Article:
How the rise of Flipper Zero poses a new threat to IoT cybersecurity

Cyber Security

Originally released in 2020, the Flipper Zero multi-tool largely went unnoticed to begin with. However, that has now changed as it has now gone viral on TikTok. Despite the device being marketed to ‘geeks’, ethical hackers, and pen testers as a means of exposing cybersecurity vulnerabilities, TikTokers have been posting videos in their droves that show them using it to play pranks in public.

Through Flipper Zero, amateur hackers and so-called ‘script kiddies’ have turned off electronic menus at fast food restaurants, remotely opened the charging ports on Teslas, and even gone so far as to change the prices on petrol station displays. They have been able to cause all this havoc, and much more besides, simply by aiming the tool at targeting systems – much like you would with a remote control – and pressing a few buttons. A few moments later, and the system they intend to hack is completely at their mercy.

What can Flipper Zero do and what are the dangers?

While it’s likely that much staging went into the production of these videos, and the feats they display couldn’t actually be pulled off so effortlessly in reality, the power of Flipper Zero must not be underestimated. On the surface, the device may appear to be a fairly primitive hacking gadget, but its growing popularity brings with it some potentially serious cybersecurity implications.

Even though it can’t directly hack into every wireless device it’s presented with, the tool is able to read the signals that they emit, allowing it to uncover a considerable amount of information in the process. Equipped with this knowledge, Flipper Zero can then be used to perform a whole host of actions, such as detecting an iPhone’s facial recognition signals and their frequency, reading the signals from a garage door opener, or cloning a card that grants access to a secure building.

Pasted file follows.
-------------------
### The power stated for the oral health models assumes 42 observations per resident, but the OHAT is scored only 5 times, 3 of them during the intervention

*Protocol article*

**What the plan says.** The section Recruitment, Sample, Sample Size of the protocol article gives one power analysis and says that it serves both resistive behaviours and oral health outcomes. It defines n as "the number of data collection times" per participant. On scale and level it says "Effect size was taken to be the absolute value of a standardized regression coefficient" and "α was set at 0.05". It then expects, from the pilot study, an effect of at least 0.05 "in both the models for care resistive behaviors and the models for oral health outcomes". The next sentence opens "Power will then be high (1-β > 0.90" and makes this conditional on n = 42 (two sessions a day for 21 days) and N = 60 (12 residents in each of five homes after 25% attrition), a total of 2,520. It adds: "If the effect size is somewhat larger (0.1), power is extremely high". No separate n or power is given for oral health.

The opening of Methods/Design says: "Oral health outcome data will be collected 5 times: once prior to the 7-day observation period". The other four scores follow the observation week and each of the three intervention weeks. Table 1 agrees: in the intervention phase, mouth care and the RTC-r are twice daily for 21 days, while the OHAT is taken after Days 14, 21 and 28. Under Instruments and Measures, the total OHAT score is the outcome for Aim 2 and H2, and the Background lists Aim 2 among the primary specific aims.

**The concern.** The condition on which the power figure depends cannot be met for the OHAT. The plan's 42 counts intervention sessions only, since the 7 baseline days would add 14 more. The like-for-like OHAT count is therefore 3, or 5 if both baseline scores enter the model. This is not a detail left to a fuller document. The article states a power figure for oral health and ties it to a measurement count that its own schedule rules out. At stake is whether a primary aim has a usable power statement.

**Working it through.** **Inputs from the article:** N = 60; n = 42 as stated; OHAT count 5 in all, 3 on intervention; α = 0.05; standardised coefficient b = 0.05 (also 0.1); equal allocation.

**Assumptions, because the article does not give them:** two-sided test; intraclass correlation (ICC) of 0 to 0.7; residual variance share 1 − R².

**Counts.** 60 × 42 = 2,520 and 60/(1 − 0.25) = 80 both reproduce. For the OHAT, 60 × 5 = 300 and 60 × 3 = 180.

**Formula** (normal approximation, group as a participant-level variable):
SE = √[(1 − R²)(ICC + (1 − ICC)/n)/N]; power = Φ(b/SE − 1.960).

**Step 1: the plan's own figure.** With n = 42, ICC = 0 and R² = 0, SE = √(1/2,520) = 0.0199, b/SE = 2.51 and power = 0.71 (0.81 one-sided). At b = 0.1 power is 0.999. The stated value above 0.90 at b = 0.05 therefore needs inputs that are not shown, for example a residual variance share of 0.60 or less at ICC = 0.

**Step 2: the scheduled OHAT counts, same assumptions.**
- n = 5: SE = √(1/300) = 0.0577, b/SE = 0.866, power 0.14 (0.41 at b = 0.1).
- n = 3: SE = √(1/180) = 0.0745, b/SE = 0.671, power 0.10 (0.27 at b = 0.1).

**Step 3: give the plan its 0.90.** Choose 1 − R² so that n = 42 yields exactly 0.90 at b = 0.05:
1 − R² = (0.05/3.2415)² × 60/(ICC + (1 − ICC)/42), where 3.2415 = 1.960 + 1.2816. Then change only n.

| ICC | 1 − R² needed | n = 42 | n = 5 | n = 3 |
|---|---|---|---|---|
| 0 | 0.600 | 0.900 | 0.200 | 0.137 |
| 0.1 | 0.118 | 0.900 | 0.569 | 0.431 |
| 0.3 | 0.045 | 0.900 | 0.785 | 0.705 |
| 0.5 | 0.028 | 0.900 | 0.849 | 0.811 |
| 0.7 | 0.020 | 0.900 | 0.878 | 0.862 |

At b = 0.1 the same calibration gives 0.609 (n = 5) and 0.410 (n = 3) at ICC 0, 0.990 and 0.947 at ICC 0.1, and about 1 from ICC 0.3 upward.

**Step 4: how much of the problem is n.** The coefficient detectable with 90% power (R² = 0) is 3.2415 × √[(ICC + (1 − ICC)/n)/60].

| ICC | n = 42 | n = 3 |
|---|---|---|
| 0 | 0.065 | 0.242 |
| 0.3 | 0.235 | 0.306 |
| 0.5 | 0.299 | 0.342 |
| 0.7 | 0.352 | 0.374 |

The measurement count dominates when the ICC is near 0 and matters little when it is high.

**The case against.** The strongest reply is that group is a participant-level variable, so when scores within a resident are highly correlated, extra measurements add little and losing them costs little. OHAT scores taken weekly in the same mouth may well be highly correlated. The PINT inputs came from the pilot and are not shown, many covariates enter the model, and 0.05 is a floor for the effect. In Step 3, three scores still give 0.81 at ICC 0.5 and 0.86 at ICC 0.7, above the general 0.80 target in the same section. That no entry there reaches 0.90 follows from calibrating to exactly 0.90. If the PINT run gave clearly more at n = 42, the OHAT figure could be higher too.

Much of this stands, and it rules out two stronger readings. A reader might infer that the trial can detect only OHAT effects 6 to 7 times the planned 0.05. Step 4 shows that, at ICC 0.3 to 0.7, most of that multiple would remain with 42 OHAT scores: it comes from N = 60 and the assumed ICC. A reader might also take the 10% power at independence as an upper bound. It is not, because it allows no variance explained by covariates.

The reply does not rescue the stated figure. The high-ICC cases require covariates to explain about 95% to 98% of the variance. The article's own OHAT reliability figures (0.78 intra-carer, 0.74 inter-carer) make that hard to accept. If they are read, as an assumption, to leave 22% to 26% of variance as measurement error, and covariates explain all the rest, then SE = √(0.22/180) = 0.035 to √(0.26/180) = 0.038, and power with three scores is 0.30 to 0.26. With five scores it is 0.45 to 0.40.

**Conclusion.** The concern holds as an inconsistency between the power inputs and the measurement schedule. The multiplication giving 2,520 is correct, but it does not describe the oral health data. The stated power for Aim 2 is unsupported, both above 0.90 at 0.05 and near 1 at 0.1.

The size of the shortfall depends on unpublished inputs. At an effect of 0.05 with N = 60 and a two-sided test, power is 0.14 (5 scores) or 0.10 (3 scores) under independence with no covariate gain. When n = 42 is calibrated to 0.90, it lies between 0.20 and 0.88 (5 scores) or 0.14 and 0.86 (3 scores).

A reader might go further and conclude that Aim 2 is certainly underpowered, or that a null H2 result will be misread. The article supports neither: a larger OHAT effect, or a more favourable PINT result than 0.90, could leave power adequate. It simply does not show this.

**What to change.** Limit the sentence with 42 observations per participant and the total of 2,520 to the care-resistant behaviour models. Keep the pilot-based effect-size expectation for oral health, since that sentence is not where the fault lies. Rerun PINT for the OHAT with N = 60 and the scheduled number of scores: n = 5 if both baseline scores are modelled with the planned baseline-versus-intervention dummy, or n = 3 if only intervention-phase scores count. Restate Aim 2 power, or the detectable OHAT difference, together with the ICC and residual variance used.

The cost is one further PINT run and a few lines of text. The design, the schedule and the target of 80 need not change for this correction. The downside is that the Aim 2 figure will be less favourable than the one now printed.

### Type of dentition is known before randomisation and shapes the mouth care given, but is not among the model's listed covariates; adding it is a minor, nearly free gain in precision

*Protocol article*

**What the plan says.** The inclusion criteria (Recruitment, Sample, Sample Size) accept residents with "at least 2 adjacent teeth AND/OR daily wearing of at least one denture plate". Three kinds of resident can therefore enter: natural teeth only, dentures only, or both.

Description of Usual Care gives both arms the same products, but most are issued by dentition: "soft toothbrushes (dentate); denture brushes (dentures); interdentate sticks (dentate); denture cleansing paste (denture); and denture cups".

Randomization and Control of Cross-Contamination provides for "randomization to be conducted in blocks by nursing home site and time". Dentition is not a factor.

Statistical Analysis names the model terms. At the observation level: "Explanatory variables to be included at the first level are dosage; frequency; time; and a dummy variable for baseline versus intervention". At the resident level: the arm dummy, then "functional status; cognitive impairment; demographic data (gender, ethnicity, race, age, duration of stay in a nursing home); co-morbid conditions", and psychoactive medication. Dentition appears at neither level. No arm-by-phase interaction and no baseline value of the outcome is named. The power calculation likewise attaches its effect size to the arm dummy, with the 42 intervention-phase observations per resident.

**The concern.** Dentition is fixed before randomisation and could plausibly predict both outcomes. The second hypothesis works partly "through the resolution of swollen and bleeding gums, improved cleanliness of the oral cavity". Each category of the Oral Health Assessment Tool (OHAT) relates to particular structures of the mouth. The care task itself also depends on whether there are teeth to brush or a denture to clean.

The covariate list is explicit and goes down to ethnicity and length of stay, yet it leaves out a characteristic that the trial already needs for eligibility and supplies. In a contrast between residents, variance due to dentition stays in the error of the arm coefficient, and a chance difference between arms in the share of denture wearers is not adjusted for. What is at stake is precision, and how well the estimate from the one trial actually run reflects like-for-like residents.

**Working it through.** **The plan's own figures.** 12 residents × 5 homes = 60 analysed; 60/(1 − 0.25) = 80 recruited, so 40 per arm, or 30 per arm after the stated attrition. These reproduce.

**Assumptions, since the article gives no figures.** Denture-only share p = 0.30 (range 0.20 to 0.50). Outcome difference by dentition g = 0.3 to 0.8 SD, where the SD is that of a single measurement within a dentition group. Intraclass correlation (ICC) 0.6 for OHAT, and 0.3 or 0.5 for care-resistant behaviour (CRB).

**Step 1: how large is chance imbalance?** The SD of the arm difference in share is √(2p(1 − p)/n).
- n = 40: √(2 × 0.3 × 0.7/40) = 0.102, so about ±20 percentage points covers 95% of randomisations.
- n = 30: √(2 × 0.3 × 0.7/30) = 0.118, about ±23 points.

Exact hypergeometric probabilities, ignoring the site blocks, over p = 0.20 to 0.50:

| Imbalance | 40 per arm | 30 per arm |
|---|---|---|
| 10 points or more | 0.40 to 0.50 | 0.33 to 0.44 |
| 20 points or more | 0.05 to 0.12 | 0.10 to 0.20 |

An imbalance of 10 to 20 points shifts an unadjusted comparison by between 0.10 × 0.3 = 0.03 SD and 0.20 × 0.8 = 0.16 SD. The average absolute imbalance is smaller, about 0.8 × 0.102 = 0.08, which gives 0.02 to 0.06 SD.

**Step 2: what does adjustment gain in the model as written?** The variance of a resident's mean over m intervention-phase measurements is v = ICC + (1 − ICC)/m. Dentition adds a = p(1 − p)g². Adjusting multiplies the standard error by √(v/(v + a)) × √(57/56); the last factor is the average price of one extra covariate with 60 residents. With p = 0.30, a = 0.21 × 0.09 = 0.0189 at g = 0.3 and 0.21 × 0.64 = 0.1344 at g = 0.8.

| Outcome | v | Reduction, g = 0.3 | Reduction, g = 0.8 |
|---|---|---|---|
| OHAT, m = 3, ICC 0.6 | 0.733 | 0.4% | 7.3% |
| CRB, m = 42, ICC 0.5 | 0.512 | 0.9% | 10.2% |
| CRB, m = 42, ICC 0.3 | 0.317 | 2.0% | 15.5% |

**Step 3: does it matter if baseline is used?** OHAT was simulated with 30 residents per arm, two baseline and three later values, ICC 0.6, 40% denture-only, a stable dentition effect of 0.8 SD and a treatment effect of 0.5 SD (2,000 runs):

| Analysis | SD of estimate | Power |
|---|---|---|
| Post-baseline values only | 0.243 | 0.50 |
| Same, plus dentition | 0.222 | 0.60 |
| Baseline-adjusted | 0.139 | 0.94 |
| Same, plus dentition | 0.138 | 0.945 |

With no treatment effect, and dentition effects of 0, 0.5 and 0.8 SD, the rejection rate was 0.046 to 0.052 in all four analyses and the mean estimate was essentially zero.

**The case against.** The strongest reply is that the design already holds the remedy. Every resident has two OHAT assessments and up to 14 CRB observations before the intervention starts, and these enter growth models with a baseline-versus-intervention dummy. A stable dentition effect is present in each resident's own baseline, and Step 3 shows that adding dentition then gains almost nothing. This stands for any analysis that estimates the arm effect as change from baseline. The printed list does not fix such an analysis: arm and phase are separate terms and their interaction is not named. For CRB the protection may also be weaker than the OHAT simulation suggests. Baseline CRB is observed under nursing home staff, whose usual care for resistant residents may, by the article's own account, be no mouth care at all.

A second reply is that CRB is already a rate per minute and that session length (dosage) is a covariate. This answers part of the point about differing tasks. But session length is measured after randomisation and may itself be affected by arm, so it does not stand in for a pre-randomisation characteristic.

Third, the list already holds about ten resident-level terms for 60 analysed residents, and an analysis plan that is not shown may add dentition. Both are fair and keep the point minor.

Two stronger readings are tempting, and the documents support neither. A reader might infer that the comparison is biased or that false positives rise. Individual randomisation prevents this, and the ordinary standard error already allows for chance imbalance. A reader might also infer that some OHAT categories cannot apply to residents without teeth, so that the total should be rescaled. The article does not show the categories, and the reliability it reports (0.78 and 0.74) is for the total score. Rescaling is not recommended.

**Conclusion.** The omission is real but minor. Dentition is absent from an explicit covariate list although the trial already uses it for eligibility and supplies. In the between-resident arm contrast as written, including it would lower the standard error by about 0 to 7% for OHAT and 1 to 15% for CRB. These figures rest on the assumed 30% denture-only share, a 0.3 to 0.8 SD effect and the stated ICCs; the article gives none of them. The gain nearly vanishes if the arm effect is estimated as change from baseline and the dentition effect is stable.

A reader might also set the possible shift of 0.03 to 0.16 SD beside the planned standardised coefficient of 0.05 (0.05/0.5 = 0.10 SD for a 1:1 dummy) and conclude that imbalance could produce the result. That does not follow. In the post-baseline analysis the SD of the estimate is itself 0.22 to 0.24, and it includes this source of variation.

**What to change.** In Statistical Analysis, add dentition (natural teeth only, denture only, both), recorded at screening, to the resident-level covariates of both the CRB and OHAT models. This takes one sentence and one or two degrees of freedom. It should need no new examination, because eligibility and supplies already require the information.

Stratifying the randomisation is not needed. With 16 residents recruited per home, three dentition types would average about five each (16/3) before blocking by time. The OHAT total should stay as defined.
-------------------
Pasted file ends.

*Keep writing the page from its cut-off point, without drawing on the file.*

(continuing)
Considering this, it doesn’t take much of an imagination to picture some of the potentially dangerous scenarios the device could create if placed in the wrong hands. And that’s the fundamental flaw associated with a gadget like Flipper Zero. While the tool may be marketed to professional ethical hackers for performing important tasks like pen testing, it’s clear that many people with little or no prior hacking experience are using it for their own – often unscrupulous – means. Hence it is very much the metaphorical double-edged sword.

Is Flipper Zero legal?

Flipper Zero itself may be legal, but it has significant potential to be used illegally, even if it is intended to just be “a bit of fun”, and this problem is only likely to grow as the product becomes increasingly ubiquitous. Retailed at around $169 in the US, the uncomfortable truth is that it is democratizing hacking tools such that anyone with the money and inclination to buy one is free to do so, and then use it in whatever way they choose to.

Of course, the developers of Flipper Zero insist that people shouldn’t use the product to tamper with devices or systems that they aren’t permitted to access, but the genie is very much out of the bottle at this point. After all, once everyday people are given the means to commit cyberattacks themselves, it’s very difficult to remove that power from them.

Flipper Zero also supports an app store for exploits. This makes it far too easy for hackers – ethical or otherwise – to share their discoveries, and will inevitably amplify the effect of a discovery. Just as the vast majority of web attacks are based on the black market in reusable, pre-canned exploits and hacker toolkits, we can anticipate the same with IoT attacks.

What are the challenges for OEMs?

The advent of Flipper Zero comes amid an increasingly turbulent cybersecurity landscape. Indeed, recent statistics suggest that there are an average of 5,400 attacks committed per month against IoT devices, and that over seven million data records are compromised on a daily basis.